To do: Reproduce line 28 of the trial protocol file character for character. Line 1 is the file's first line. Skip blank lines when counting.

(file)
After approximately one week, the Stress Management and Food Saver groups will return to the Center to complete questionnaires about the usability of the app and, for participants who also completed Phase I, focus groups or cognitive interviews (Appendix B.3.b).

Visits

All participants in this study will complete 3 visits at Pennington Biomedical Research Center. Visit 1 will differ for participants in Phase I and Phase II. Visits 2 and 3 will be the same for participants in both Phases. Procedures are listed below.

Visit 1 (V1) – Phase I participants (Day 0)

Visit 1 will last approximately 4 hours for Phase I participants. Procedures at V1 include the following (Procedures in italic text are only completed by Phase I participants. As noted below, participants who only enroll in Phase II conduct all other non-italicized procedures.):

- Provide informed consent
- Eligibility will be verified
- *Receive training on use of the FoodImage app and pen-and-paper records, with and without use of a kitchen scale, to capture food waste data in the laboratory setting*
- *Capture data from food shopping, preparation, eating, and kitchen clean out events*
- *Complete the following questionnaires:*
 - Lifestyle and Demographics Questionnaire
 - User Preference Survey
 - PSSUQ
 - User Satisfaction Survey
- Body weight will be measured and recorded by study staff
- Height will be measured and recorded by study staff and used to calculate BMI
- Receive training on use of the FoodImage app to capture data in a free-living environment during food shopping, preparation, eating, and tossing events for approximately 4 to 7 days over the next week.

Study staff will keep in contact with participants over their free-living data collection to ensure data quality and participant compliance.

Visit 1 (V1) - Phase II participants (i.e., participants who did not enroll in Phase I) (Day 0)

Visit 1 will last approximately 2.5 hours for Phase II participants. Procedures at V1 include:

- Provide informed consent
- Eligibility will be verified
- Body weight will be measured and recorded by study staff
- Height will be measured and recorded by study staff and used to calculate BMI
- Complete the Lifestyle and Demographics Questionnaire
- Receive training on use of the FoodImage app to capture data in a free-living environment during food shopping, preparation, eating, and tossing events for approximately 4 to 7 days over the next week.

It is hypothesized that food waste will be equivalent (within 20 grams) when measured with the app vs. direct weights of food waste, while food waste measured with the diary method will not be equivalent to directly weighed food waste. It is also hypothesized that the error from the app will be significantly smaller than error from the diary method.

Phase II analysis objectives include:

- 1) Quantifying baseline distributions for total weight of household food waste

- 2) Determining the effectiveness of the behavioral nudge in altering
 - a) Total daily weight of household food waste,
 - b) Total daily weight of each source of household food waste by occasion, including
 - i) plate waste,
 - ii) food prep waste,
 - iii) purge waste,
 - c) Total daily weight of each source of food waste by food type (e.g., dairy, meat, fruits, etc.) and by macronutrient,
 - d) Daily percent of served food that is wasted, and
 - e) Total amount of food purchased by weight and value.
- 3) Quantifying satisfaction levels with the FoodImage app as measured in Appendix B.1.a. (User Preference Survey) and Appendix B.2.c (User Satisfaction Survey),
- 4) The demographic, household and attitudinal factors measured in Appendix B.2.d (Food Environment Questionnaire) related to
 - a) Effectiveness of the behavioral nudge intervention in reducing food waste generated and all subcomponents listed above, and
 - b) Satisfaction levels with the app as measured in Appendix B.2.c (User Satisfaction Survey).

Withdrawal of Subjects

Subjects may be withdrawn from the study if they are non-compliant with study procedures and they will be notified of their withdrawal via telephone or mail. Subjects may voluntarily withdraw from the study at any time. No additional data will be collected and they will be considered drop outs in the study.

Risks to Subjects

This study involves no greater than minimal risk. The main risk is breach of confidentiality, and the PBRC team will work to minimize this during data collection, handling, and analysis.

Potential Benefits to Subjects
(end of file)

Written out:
Phase II analysis objectives include: